Relationship Between Crisis and Special Education
There appears to be a mutually inclusive relationship between crisis situations and special education because of the attention given to persons who encounter disruption, disaster, and death-related incidents. Students experiencing crises cannot be reached by traditional educational programs;their programs must be modified and adapted to help them maximize their full potential. These students are usually atypical in nature; that is, they do not generally fit the stereotypical student mold. Logically, this makes them;exceptional learners who need supplementary and additional education different from what is normally expected in the regular classroom. The adaptation and modification of programs usually become key operational variables for students who encounter out-of-the-normal experiences.
To meet the unique needs of each student, the processes of identification, assessment, placement and instruction in the least restrictive environment include provisions for parental consent, procedural safeguards, confidentiality of information, and the development of individualized education plans. Based on the individualization embedded in special education, the uniqueness of each person and the effect of each crisis situation calls for rethinking traditional crisis-intervention strategies and professional-preparation programs.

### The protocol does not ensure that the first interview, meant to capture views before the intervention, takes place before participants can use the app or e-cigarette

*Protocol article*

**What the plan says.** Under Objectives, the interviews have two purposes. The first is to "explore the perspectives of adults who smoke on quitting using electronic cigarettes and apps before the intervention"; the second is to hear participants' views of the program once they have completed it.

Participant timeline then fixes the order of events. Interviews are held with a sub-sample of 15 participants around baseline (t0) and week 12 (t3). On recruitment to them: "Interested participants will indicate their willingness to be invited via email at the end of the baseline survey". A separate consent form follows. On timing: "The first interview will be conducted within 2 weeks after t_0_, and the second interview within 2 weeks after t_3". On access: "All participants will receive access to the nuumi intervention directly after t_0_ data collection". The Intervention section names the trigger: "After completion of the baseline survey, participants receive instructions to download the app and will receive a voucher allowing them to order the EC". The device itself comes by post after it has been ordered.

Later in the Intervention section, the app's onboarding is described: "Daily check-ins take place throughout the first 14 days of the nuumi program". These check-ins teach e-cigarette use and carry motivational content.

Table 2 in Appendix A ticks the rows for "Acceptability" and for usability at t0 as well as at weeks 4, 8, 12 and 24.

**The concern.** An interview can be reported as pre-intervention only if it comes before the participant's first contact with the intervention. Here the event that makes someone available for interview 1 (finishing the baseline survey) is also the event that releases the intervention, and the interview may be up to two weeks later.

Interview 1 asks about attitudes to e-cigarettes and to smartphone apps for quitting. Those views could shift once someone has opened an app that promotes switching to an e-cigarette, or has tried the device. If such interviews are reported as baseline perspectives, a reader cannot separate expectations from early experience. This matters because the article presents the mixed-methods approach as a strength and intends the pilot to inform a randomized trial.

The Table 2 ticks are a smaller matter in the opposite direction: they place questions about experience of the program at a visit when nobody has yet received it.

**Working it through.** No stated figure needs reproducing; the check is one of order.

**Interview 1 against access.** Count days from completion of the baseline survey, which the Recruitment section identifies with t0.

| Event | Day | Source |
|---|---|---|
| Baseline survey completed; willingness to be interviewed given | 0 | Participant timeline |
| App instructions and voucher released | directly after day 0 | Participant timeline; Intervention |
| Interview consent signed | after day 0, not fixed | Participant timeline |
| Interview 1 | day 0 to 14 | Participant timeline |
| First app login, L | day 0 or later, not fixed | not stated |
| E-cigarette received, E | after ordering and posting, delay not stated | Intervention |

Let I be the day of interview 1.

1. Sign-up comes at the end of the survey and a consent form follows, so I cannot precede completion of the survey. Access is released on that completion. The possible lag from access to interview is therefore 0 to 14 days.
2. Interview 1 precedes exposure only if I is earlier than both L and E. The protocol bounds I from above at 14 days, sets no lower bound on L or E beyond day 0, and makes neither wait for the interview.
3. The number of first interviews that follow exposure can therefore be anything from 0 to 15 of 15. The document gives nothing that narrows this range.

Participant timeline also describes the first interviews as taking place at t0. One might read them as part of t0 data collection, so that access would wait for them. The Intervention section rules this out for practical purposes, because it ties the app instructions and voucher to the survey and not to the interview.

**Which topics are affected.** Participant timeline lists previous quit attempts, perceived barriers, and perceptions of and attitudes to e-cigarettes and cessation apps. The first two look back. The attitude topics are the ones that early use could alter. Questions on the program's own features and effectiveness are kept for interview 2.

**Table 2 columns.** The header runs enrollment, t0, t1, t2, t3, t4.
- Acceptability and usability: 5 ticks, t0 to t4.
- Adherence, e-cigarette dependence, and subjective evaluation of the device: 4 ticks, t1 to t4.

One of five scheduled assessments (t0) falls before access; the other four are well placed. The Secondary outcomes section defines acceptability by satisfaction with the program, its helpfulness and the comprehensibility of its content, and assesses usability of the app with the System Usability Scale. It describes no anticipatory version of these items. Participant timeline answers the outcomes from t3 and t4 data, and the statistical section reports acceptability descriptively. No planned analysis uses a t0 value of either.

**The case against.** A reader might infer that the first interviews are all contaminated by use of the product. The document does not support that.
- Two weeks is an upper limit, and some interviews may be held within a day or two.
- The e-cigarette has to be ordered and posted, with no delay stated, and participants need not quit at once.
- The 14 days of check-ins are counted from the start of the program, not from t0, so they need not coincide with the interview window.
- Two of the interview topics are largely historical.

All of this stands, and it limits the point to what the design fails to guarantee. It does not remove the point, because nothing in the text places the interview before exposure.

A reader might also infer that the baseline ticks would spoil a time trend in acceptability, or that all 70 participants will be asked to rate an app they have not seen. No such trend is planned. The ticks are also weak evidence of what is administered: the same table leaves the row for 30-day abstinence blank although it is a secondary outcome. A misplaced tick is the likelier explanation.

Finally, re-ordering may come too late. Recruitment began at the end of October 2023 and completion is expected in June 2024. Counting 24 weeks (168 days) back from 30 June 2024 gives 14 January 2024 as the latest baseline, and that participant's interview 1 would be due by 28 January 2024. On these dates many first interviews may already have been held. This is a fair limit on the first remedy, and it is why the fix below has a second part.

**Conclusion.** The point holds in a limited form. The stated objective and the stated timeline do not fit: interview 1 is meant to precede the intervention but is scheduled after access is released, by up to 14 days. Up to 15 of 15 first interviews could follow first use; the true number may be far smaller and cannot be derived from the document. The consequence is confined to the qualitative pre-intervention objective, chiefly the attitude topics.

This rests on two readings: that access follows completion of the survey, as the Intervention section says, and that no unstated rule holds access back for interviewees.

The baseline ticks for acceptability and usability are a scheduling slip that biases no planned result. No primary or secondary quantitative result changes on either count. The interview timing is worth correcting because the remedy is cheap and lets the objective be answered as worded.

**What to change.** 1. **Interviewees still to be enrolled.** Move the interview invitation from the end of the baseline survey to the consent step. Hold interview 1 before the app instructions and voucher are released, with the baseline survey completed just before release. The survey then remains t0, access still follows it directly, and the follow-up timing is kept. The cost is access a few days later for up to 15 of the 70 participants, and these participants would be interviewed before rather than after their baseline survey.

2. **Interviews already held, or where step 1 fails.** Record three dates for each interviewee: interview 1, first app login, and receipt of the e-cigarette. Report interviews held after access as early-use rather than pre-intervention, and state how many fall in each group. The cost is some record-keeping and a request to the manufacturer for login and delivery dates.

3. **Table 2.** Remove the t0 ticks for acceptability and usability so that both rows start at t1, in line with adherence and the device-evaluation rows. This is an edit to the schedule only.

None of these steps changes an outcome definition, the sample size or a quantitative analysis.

In some cases, a disruptive situation can be caused by disaster or death. In others, disaster can lead to disruption or death. Or death can have disruptive effects on students, teachers, and families. For instance, the death of a pet can have far-reaching disruptive effects on a student's concentration, attention span, and academic performance. This situation, as simple as it seems, can be problematic to a poorly prepared general or special educator who is quick to prejudge or label his or her student.
In a related situation, the presence of a student with physical or health impairments can be disruptive, not only to the student, teacher, and parents, but also to classmates and their parents. Another example is the presence of a classmate with Acquired Immune Deficiency Syndrome (AIDS) such as the case of Ryan White which, a few years back, attracted national and world-wide attention as he struggled to do what other children and youth did attend school. When he died, he became an inspirational symbol for those with the disease and those fighting hard to eradicate it.
Many school children come from drug-infested environments and are, thus, exposed to drug-related violence. Logically, violence affects their ability to concentrate and learn in school. These students are frequently at risk for misidentification, misassessment, miscategorization, misplacement, and even misinstruction. The challenge for general and special educators is to know if these students have learning problems or learning disabilities, behavior problems or behavior disorders, and cognitive readiness problems or mental disabilities.
More on Helping Students Deal With Crises.Excerpted from Disruption, Disaster, and Death: Helping Students Deal with Crises.
Provided in partnership with The Council for Exceptional Children.
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